Code Access Security for ASP.NET (IIS 6.0)
One of the major benefits of using ASP.NET to host multiple Web sites is the common language runtime's support for code access security to help provide an execution platform for server applications. Code is assigned to a security zone classification based on evidence about the code's origin (evidence such as a strongly named assembly or the URL of origin, for example). Without the ability to configure security for individual, unrelated applications installed on a common server, code in an ASP.NET page belonging to one application would be able to read the files, for example, the Web.config file, in another application. Applications that run with full trust are constrained only by the operating system account under which they are executing.
Code access security can be easily handled for an individual assembly by strongly naming it and adding policy for that assembly. However, many ASP.NET assemblies are dynamically generated as a result of dynamic page compilation and therefore are not strongly named, so an additional facility is required.
ASP.NET lets you assign to an application a configurable level of trust that corresponds to a predefined set of permissions. By default (unless you explicitly alter the configuration), applications receive a level of trust commensurate to the evidence they present. For example, local applications must run in the MyComputer zone with the Full trust permission set, and applications located on a Universal Naming Convention (UNC) share must run in the Intranet zone with the LocalIntranet restricted permission set. If you want to run a Web application with less than Full trust, you must use one of the predefined trust levels defined in ASP.NET Trust Levels and Policy Files to enforce a partial trust policy.
You can use the following configuration settings to override the default behavior and associate an application with a given security policy.
<location path="MyApp" allowOverride="false">
The <trust> configuration tag can apply to the machine level or to any application root directory in the hierarchy.
If you want to set policy for the entire site, you can do so by specifying the root of the site as the path location, as follows.
<location path="ContosoSite" allowOverride="false">
You should take care to specify the <location> directive using the allowOverride attribute if you do not want applications to be able to specify their own trust level (this is the case in most shared server installations).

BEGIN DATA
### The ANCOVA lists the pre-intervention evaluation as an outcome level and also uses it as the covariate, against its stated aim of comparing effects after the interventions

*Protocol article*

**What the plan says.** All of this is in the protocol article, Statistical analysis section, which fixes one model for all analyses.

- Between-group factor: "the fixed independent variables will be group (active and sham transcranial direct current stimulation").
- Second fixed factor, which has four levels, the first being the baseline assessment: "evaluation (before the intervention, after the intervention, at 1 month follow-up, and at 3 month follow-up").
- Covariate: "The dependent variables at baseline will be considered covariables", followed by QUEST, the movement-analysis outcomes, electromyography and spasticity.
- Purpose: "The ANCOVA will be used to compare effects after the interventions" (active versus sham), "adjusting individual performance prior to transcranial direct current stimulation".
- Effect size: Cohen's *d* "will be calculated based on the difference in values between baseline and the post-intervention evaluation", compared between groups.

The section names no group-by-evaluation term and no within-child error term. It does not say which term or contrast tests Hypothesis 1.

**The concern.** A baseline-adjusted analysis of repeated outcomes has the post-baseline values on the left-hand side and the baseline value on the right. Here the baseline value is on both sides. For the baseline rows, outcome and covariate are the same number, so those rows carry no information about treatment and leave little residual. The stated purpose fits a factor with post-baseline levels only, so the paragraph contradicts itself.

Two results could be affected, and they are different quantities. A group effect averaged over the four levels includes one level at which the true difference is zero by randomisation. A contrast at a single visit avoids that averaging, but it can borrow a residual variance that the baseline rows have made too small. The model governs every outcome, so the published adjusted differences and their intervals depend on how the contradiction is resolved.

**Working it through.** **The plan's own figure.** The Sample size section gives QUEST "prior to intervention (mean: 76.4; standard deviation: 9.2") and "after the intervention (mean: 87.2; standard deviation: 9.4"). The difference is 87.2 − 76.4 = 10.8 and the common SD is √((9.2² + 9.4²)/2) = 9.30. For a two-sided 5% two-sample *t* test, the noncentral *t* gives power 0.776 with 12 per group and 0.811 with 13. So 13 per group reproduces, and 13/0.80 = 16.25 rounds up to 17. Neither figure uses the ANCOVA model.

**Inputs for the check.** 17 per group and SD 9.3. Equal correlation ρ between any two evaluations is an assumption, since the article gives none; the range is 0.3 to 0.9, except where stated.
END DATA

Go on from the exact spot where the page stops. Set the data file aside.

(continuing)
The following table lists the default supported attributes for the <trust> element.
By default, the policies associated with the various security levels are granted the permissions shown in the following table.
Un = Unrestricted
Blank = No Permission
When a permission level is available but is not explicitly mentioned in security policy, applications running with the Full level of trust can use it (since they have the Full trust permission set). Applications running with lower trust levels will not be able to use resources protected by nonexplicit permissions unless you specifically alter policy to allow it.
As the table shows, High trust applications have read/write permission for files in their application directories, and Low trust applications have read-only permission for files in their application directories. Because FileIO permission relies on a physical path (for example, c:\MyAppPath), ASP.NET uses a tokenized statement in the policy files that is replaced at run time with relevant path information for the application.
Note that WebPermission allows the application to connect to the origin host. This mechanism works from ASP.NET by providing an optional OriginUrl attribute on the <trust> section for a given application. The OriginUrl attribute is used to replace the $OriginHost$variable in policy files, as demonstrated in the following code from Web_hightrust.config.
<IPermission class="WebPermission" version="1">
SocketPermission takes a host name or a dotted IP string (possibly with wildcard characters) and WebPermission takes a regular expression that includes the protocol (for example, http://backendmachine/.*). If you want to change this, you can alter the policy files (or create new ones by copying the defaults) with the desired permissions. For example, you can alter the SocketPermission section from the ASP.NET named permission set to grant TCP socket connectivity to "backend1" and "backend2" on port 8080, as follows.
<IPermission class="SocketPermission" version="1">
<ENDPOINT host="backend1" transport="Tcp" port="8080"/>
<ENDPOINT host="backend2" transport="Tcp" port="8080"/>